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With the rival sides fatigued, both mentally and physically, at the end of an arduous season, the Test match to celebrate the Golden Jubilee of the Board of Control for Cricket in India produced poor cricket. But it was redeemed by an extraordinary all-round performance by Botham, whose versatility was in full bloom. There was hardly a session on which he did not bring his influence to bear, performing the unprecedented feat of scoring a century and capturing thirteen wickets in a Test. Taylor, the England wicket-keeper, also established a new world Test record by taking ten catches in the match.
To England, after the Test series in Australia, this success, even if inspired by one man, brought welcome relief. But for India, the defeat ended an unbeaten run of fifteen Test matches, four of which they had won.
With the pitch uncharacteristically grassy, England were at no disadvantage from losing the toss; even less so as an overcast sky was a further aid to swing and cut on the opening morning. The Indians, jaded after playing sixteen Tests in the past seven months, could not summon the application and discipline needed to combat these conditions and were bowled out in less than a day for 242, Botham taking six for 58 and Taylor taking seven catches. India would have fared even worse but for gallant resistance from the lower order of their batting.
Batting as indifferently as they did in Australia, England at 58 for five looked most unlikely to match India's score, let alone build on the advantage created by their bowlers. But they were only 13 runs behind when they lost their next wicket two hours twenty minutes later. Botham, batting for 206 minutes and hitting 17 4s, scored 114 in an innings which was responsible and yet not lacking in enterprise. His stand of 171 with Taylor was England's best-ever sixth-wicket partnership against India. Taylor remained entrenched until the third day was more than an hour old and altogether scored 43 in a stay of four and a half hours. Yet their stand could have been cut short at only 85 when umpire Hanumantha Rao upheld an appeal against Taylor for a catch behind the wicket, off Kapil Dev. Taylor hesitated and protested at the decision. Viswanath, the Indian captain, who was fielding at first slip, was as certain as the batsman that there had been no contact and persuaded the umpire to rescind his verdict.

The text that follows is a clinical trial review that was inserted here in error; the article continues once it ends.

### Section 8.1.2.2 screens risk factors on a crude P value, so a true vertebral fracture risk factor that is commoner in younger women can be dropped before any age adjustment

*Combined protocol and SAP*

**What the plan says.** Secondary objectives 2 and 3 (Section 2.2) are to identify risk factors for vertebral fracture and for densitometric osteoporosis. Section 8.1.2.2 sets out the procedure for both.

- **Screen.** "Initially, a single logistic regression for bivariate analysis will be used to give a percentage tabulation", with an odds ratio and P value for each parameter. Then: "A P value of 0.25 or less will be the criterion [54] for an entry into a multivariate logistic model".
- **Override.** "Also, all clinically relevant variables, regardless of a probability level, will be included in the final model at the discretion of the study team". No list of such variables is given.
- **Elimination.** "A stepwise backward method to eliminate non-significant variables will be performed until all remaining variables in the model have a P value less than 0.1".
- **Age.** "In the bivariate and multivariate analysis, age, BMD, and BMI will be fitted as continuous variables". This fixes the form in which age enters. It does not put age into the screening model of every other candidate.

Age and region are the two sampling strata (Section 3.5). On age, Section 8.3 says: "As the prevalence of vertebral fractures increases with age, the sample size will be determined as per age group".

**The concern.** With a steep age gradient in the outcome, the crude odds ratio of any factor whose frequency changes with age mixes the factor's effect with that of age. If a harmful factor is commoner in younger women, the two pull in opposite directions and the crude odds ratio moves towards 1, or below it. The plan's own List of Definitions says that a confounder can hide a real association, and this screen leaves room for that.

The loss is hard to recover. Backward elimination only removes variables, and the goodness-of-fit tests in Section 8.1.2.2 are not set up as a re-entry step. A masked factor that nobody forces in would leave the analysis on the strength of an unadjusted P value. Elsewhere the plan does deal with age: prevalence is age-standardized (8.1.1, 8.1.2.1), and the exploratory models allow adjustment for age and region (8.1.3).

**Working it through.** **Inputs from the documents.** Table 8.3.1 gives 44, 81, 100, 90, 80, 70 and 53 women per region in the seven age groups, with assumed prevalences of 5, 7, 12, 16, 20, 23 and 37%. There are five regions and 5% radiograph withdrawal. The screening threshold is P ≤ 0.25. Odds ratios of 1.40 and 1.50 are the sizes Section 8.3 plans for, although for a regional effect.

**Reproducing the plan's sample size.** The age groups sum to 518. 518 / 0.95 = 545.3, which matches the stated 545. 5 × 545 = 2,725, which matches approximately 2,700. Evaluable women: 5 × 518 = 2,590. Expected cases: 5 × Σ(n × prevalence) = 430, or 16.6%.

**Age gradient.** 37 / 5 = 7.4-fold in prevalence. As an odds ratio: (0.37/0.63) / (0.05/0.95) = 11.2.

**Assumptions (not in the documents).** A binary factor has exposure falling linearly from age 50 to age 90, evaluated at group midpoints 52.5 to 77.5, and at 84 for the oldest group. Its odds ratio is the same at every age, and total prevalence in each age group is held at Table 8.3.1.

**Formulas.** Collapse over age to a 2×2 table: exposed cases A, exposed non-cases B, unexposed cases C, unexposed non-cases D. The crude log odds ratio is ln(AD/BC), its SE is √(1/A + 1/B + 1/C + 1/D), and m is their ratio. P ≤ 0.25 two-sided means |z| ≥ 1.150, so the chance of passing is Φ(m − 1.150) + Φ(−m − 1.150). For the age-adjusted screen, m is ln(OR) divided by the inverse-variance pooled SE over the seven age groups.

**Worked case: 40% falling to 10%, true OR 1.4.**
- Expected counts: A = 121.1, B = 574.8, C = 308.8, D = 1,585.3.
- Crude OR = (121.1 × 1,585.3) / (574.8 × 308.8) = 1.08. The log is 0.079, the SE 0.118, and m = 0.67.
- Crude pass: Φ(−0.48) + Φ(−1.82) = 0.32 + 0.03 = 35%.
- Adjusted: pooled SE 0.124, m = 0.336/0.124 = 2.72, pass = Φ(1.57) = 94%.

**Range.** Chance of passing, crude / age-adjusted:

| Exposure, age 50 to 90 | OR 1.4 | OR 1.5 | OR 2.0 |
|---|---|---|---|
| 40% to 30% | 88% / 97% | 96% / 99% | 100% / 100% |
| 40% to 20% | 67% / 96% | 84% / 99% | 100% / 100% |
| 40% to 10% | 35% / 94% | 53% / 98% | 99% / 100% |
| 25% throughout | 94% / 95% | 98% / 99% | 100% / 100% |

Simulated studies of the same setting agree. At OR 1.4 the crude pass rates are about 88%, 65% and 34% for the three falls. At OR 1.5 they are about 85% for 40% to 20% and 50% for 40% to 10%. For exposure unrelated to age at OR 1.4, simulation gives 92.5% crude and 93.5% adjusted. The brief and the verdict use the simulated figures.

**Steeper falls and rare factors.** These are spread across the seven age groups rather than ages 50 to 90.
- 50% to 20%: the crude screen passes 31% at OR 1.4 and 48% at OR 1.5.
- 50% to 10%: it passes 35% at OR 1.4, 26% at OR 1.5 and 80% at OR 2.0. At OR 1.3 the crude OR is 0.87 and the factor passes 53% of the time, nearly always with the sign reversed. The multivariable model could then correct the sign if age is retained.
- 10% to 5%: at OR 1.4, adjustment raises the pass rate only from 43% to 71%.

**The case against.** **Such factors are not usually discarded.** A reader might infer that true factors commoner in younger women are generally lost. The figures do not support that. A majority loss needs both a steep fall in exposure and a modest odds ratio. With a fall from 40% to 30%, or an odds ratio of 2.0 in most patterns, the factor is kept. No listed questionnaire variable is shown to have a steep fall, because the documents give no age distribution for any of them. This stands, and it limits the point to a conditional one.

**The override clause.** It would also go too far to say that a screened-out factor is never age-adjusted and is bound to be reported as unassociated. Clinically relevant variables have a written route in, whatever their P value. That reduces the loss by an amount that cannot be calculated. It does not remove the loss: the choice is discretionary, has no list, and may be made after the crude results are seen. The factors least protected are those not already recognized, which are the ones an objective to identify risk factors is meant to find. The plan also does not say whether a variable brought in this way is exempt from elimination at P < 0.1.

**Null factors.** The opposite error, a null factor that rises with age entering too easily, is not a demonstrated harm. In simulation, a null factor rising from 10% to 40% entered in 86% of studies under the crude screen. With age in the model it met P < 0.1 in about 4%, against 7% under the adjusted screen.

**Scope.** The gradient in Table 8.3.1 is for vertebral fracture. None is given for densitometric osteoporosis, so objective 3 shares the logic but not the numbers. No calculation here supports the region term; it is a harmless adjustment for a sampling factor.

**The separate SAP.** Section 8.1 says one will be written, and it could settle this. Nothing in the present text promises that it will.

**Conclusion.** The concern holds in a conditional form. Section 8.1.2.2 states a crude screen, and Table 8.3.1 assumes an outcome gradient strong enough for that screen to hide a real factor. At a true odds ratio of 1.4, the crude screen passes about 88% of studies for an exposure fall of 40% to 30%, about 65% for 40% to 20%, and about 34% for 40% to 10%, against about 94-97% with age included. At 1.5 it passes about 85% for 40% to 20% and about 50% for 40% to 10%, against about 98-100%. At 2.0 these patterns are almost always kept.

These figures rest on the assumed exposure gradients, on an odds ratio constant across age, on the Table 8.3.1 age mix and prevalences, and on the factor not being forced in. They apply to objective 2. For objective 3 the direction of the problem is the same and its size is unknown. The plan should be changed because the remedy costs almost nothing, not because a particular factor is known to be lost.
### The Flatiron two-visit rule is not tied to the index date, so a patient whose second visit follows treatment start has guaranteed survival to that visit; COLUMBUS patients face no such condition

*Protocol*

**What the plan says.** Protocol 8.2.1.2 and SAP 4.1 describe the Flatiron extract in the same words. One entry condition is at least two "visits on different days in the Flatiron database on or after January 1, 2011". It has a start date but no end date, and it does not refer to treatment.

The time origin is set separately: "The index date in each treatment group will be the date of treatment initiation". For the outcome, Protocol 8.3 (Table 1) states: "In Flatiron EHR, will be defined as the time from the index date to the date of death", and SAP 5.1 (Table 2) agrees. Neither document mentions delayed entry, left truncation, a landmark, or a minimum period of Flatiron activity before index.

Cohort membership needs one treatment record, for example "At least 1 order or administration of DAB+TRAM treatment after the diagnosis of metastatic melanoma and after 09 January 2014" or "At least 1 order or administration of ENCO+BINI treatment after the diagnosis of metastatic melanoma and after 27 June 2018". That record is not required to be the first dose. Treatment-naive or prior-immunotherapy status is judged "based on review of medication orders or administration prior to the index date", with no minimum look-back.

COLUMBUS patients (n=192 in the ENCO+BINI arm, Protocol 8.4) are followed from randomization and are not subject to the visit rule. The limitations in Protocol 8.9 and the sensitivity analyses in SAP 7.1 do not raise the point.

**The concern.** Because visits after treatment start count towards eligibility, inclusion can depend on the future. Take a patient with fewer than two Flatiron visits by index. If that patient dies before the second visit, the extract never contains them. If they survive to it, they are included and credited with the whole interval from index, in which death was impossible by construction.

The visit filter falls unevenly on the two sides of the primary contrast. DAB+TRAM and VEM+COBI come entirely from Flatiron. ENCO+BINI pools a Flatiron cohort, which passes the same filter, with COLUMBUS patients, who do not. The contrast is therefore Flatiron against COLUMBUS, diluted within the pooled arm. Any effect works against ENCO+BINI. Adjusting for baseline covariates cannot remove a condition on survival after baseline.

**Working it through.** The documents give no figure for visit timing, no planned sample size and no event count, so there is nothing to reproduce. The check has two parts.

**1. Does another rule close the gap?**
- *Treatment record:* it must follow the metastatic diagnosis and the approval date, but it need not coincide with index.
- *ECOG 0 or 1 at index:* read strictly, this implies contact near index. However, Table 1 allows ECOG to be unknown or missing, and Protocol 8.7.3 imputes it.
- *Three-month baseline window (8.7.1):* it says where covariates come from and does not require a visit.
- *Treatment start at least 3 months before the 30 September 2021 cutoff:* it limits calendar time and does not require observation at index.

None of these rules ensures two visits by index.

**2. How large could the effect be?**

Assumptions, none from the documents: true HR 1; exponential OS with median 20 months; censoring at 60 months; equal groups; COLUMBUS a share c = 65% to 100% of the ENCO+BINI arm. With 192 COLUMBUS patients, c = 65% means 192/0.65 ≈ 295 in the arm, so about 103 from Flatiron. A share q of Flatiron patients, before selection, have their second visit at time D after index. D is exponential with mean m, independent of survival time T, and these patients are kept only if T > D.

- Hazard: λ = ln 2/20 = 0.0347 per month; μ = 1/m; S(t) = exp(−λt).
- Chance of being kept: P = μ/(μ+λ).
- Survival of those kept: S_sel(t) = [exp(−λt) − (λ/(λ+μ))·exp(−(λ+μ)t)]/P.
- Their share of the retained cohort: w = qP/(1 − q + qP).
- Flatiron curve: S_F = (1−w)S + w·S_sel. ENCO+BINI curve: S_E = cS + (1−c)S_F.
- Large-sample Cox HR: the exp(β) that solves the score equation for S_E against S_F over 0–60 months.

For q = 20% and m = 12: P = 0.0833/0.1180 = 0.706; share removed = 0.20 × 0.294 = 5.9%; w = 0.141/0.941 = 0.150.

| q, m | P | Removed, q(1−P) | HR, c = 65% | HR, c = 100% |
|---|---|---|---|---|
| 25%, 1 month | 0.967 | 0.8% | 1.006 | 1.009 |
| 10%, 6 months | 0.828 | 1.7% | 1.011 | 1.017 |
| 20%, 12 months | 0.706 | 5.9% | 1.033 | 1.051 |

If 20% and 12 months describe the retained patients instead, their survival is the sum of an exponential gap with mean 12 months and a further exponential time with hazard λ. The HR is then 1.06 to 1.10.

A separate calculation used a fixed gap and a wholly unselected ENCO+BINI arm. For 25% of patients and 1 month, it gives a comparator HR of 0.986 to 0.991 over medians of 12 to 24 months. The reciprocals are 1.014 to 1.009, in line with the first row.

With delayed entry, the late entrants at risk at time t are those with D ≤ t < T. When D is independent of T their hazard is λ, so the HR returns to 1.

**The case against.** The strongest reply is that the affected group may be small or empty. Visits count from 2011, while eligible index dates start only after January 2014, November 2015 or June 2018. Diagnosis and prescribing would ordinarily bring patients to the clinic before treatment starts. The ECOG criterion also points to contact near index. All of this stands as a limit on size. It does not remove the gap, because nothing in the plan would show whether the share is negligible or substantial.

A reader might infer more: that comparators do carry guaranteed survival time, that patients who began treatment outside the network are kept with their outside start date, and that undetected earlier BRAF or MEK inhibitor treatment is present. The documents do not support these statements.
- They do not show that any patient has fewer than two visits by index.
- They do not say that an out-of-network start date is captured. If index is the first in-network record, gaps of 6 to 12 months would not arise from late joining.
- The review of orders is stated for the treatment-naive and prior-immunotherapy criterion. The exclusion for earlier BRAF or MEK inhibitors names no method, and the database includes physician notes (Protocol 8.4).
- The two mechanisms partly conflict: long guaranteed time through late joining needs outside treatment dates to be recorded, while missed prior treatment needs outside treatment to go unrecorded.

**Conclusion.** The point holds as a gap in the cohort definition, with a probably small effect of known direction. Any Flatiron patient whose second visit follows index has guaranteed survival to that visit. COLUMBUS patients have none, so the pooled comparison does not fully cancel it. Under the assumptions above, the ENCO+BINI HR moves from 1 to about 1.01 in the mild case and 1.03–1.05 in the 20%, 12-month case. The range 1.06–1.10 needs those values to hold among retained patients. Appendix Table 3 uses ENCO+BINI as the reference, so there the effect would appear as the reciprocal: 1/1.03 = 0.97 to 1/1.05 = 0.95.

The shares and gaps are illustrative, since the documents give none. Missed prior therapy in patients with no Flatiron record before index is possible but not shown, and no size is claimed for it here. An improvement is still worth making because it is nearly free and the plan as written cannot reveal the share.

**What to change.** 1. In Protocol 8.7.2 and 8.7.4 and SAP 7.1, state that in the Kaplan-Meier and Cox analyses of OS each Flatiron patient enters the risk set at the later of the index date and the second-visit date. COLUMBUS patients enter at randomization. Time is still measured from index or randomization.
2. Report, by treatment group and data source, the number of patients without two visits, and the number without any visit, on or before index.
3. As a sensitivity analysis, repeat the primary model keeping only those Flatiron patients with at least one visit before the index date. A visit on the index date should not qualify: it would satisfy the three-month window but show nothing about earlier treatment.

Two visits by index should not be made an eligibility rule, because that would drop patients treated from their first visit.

Even on the third day there was sufficient bounce and movement off the seam to trouble the Indian batsmen. Showing little spirit, India were only 2 runs ahead with half their second-innings wickets gone, and but for an innings of 45 not out by Kapil Dev, who batted in the forthright manner of Botham, the match might not have gone into the fourth day.
The recent history of Test pitches at the Wankhede Stadium - earlier in the season both Australia and Pakistan were beaten in four days, with spinners causing the havoc - prompted England to equip themselves with two specialist spinners in Underwood and Emburey. In the event Underwood bowled only seven overs and Emburey none at all. Of the ten wickets captured by the Indians, their opening bowlers, Ghavri and Kapil Dev, took five and three wickets, respectively.